The border will have to provide the same gradient as title pane for its top part and to stop its shadow when the height of the title pane is reached. The title pane will have to provide the same shadow on the top of content pane. It means that the title pane dimension (or its height at least), must be shared by the border and the title pane. We will put that information inside UIDefaults, we'll get the value using UIManager.uiDefaults.put("FrameTitlePane.dimension",new Dimension(50, 24)); The title pane will have to use that information to provide its preferred size. We can use the installDefaults method to do that. /** * Installs the fonts and necessary properties on the NimbusTitlePane. */ private void installDefaults() { setFont(UIManager.getFont("InternalFrame.titleFont", getLocale())); setPreferredSize(UIManager.getDimension("FrameTitlePane.dimension")); } Using that data it's not so hard to match our border and our title pane. The border will be register as RootPane.frameBorder: uiDefaults.put("RootPane.frameBorder", new NimbusFrameBorder()); public class NimbusFrameBorder extends AbstractBorder implements UIResource { private static final Insets defaultInsets = new Insets(2, 5, 5, 5); @Override public void paintBorder(Component c, Graphics g, int x, int y, int w, int h) { Dimension titlePaneDimension = UIManager.getDimension("FrameTitlePane.dimension"); int height = titlePaneDimension.height; Color background; Color shadow, inactiveShadow; background = UIManager.getColor("Frame.background"); shadow = UIManager.getColor("Frame.foreground"); inactiveShadow = UIManager.getColor("nimbusBorder").darker(); Color outerBorder; Color innerBorder; Color innerBorderShadow; Paint gradient = new LinearGradientPaint(0.0f,, 0.0f,, new float[]{0.0f,1.0f}, new Color[]{background.brighter(),background.darker()}); Window window = SwingUtilities.getWindowAncestor(c); if (window != null && window.isActive()) { outerBorder = shadow; innerBorder = new Color(shadow.getRed(),shadow.getGreen(),shadow.getBlue(),150); innerBorderShadow = new Color(innerBorder.getRed(),innerBorder.getGreen(),innerBorder.getBlue(),75); } else { outerBorder = inactiveShadow; innerBorder = new Color(shadow.getRed(),shadow.getGreen(),shadow.getBlue(),50); innerBorderShadow = new Color(innerBorder.getRed(),innerBorder.getGreen(),innerBorder.getBlue(),0); } //Background g.setColor(background); if(g instanceof Graphics2D) { Graphics2D g2d = (Graphics2D) g; g2d.setPaint(gradient); } // Draw the bulk of the border for (int i = 1; i < defaultInsets.left; i++) { g.drawRect(x + i, y + i, w - (i * 2) - 1, h - (i * 2) - 1); } //Shadowed inner border g.setColor(innerBorder); g.drawRect(x + defaultInsets.left -1, y + + height -1, w - (defaultInsets.left+defaultInsets.right) +1, h - ( - height +1); g.setColor(innerBorderShadow); g.drawRect(x + defaultInsets.left -2, + height -2, w - (defaultInsets.left+defaultInsets.right) +3, h - ( - height +3); //Outer border g.setColor(outerBorder); g.drawRect(x, y, w-1, h-1); } @Override public Insets getBorderInsets(Component c, Insets newInsets) { newInsets.set(, defaultInsets.left, defaultInsets.bottom, defaultInsets.right); return newInsets; } } We linked this border to the key RootPane.frameBorder. To use this key for dialog frames you can edit the borderKeys array of NimbusRootPaneUI: private static final String[] borderKeys = new String[] { null, "RootPane.frameBorder", "RootPane.frameBorder", "RootPane.frameBorder", "RootPane.frameBorder", "RootPane.frameBorder", "RootPane.frameBorder", "RootPane.frameBorder", "RootPane.frameBorder" }; On title pane we retrieve colors in method determineColors: private void determineColors() { inactiveBackground = UIManager.getColor("Frame.background"); inactiveForeground = UIManager.getColor("Frame.foreground"); inactiveShadow = UIManager.getColor("nimbusBorder"); activeBackground = UIManager.getColor("Frame.background"); activeForeground = UIManager.getColor("Frame.foreground"); activeShadow = UIManager.getColor("Frame.foreground"); }These colors are then used in method paintComponents:@Override public void paintComponent(Graphics g) { // As state isn't bound, we need a convenience place to check // if it has changed. Changing the state typically changes the if (getFrame() != null) { setState(getFrame().getExtendedState()); } JRootPane rootPane = getRootPane(); Window window = getWindow(); boolean leftToRight = (window == null) ? rootPane.getComponentOrientation().isLeftToRight() : window.getComponentOrientation().isLeftToRight(); boolean isSelected = (window == null) ? true : window.isActive(); int width = getWidth(); int height = getHeight(); Color background; Color textForeground; Color darkShadow; Color border = null; Color borderShadow = null; if (isSelected) { background = activeBackground; darkShadow = activeShadow; textForeground = activeForeground; if(darkShadow!=null) { border = new Color(darkShadow.getRed(), darkShadow.getGreen(), darkShadow.getBlue(), 150); borderShadow = new Color(border.getRed(), border.getGreen(), border.getBlue(), 75); } } else { background = inactiveBackground; darkShadow = inactiveShadow; textForeground = new Color(inactiveForeground.getRed(), inactiveForeground.getGreen(), inactiveForeground.getBlue(), 100); if(darkShadow!=null) { border = new Color(darkShadow.getRed(), darkShadow.getGreen(), darkShadow.getBlue(), 50); borderShadow = new Color(border.getRed(), border.getGreen(), border.getBlue(), 0); } } //Background Paint gradient = new LinearGradientPaint(0.0f, 0.0f, 0.0f, getPreferredSize().height, new float[]{0.0f, 1.0f}, new Color[]{background.brighter(), background.darker()}); if (g instanceof Graphics2D) { Graphics2D g2d = (Graphics2D) g; g2d.setPaint(gradient); } else { g.setColor(background); } g.fillRect(0, 0, width, height); //Border on top of content pane g.setColor(border); g.drawLine(0, height - 1, width, height - 1); g.setColor(borderShadow); g.drawLine(0, height - 2, width, height - 2); //Title int xOffset = leftToRight ? 5 : width - 5; if (getWindowDecorationStyle() == JRootPane.FRAME) { xOffset += leftToRight ? IMAGE_WIDTH + 5 : -IMAGE_WIDTH - 5; } String theTitle = getTitle(); if (theTitle != null) { FontMetrics fm = SwingUtilities2.getFontMetrics(rootPane, g); g.setColor(textForeground); int yOffset = ((height - fm.getHeight()) / 2) + fm.getAscent(); Rectangle rect = new Rectangle(0, 0, 0, 0); if (iconifyButton != null && iconifyButton.getParent() != null) { rect = iconifyButton.getBounds(); } int titleW; if (leftToRight) { if (rect.x == 0) { rect.x = window.getWidth() - window.getInsets().right - 2; } titleW = rect.x - xOffset - 4; theTitle = SwingUtilities2.clipStringIfNecessary( rootPane, fm, theTitle, titleW); } else { titleW = xOffset - rect.x - rect.width - 4; theTitle = SwingUtilities2.clipStringIfNecessary( rootPane, fm, theTitle, titleW); xOffset -= SwingUtilities2.stringWidth(rootPane, fm, theTitle); } int titleLength = SwingUtilities2.stringWidth(rootPane, fm, theTitle); SwingUtilities2.drawString(rootPane, g, theTitle, xOffset, yOffset); xOffset += leftToRight ? titleLength + 5 : -5; } }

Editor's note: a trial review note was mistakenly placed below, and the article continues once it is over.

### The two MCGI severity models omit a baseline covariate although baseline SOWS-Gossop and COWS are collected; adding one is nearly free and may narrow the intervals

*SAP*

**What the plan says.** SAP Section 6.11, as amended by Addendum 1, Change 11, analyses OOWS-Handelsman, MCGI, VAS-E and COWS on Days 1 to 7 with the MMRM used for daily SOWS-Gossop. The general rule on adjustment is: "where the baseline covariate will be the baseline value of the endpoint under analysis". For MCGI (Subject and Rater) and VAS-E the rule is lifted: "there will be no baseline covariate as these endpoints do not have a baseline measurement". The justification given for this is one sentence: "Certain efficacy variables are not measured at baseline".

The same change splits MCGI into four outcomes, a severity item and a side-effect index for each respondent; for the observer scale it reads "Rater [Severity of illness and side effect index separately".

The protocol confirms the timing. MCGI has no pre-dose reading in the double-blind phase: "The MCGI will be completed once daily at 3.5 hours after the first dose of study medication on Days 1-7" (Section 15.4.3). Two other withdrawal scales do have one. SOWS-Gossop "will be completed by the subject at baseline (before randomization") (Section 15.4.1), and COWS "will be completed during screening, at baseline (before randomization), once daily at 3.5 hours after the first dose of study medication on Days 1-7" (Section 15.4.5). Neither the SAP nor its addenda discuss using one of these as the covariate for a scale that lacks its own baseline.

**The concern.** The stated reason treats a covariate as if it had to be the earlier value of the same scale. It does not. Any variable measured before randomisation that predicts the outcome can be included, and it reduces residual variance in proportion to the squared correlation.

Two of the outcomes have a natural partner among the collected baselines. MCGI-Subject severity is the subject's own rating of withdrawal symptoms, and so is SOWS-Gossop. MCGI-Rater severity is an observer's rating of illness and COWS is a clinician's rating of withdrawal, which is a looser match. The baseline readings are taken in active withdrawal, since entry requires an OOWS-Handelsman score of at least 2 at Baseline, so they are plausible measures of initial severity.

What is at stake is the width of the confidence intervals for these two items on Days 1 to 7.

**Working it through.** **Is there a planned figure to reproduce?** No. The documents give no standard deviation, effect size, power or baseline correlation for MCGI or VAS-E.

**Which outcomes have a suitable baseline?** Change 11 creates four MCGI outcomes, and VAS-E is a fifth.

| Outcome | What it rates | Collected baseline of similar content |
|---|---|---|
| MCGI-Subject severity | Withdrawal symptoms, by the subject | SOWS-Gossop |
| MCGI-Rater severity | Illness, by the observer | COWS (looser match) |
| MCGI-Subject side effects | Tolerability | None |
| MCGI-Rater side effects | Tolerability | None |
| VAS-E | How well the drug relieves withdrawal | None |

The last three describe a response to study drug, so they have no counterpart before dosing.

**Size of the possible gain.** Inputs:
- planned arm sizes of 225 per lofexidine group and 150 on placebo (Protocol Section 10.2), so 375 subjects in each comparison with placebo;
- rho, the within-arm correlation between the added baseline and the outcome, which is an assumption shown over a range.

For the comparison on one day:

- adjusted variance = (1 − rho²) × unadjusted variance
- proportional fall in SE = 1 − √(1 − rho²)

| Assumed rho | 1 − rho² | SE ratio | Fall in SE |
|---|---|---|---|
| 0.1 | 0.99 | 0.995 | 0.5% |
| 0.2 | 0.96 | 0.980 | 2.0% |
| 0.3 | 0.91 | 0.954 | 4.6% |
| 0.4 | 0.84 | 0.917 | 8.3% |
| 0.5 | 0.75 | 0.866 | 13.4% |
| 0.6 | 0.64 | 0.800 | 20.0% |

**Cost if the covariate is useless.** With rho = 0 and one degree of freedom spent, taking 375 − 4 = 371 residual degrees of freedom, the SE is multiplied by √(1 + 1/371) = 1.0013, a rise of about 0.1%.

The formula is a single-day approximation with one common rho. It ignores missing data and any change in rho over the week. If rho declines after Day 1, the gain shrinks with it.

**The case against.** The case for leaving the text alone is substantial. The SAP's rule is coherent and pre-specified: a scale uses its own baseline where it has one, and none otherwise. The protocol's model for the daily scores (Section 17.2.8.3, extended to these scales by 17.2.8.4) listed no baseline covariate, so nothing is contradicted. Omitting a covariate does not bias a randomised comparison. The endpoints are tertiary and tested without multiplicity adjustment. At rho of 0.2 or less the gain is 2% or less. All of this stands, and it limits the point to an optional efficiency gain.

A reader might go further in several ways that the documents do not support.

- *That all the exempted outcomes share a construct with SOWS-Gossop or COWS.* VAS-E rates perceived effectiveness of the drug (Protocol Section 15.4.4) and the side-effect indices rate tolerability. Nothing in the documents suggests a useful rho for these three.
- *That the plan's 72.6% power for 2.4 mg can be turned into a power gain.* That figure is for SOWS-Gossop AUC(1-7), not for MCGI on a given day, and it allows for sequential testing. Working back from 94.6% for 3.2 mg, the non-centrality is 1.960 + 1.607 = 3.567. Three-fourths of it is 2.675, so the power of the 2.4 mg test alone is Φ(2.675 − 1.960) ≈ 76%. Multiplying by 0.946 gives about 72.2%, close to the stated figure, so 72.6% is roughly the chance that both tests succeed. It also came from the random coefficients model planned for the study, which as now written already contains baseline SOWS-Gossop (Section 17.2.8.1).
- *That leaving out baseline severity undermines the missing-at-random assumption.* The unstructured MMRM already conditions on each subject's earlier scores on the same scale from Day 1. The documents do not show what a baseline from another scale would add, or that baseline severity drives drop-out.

The last thing is to reshape our frame to get round border. On the border we will simply replace the outer border (which was a simple rectangle) by a round-cornered rectangle: g.drawRoundRect(x, y, w-1, h-1, 5, 5); On the RootPaneUI we will have to apply the reshape when the frame is resized and when the frame decoration is installed. We will also need to reshape when the frame decoration is uninstalled to avoid to disturb the other look and feel. We will create a new member variable: private ComponentListener componentListener; And we will modify the following methods: private void installWindowListeners(JRootPane root, Component parent) { if (parent instanceof Window) { window = (Window)parent; } else { window = SwingUtilities.getWindowAncestor(parent); } if (window != null) { if (mouseInputListener == null) { mouseInputListener = createWindowMouseInputListener(root); } window.addMouseListener(mouseInputListener); window.addMouseMotionListener(mouseInputListener); if (componentListener == null) { componentListener = new ComponentAdapter() { @Override public void componentResized(ComponentEvent e) { window.setShape(new RoundRectangle2D.Double (0, 0, window.getWidth(), window.getHeight(), 5, 5)); } }; } window.addComponentListener(componentListener); } } private void uninstallWindowListeners(JRootPane root) { if (window != null) { window.removeMouseListener(mouseInputListener); window.removeMouseMotionListener(mouseInputListener); window.removeComponentListener(componentListener); } } public void uninstallUI(JComponent c) { super.uninstallUI(c); uninstallClientDecorations(root); layoutManager = null; mouseInputListener = null; componentListener = null; root = null; } private void installClientDecorations(JRootPane root) { installBorder(root); JComponent titlePane = createTitlePane(root); setTitlePane(root, titlePane); installWindowListeners(root, root.getParent()); installLayout(root); if (window != null) { window.setShape(new RoundRectangle2D.Double(0, 0, window.getWidth(), window.getHeight(), 5, 5)); root.revalidate(); root.repaint(); } } private void uninstallClientDecorations(JRootPane root) { uninstallBorder(root); uninstallWindowListeners(root); setTitlePane(root, null); uninstallLayout(root); // We have to revalidate/repaint root if the style is JRootPane.NONE // only. When we needs to call revalidate/repaint with other styles // the installClientDecorations is always called after this method // imediatly and it will cause the revalidate/repaint at the proper // time. int style = root.getWindowDecorationStyle(); if (style == JRootPane.NONE) { root.repaint(); root.revalidate(); } // Reset the cursor, as we may have changed it to a resize cursor if (window != null) { window.setShape(null); window.setCursor(Cursor.getPredefinedCursor (Cursor.DEFAULT_CURSOR)); } window = null; } That's all for this series about Nimbus frame decorations. Like I said in the first post of that series, the goal of this article series is to show you how to build your own frame decorations for nimbus. The goal is not to provide a fully-tested ready to use code (don't expect it to be perfect).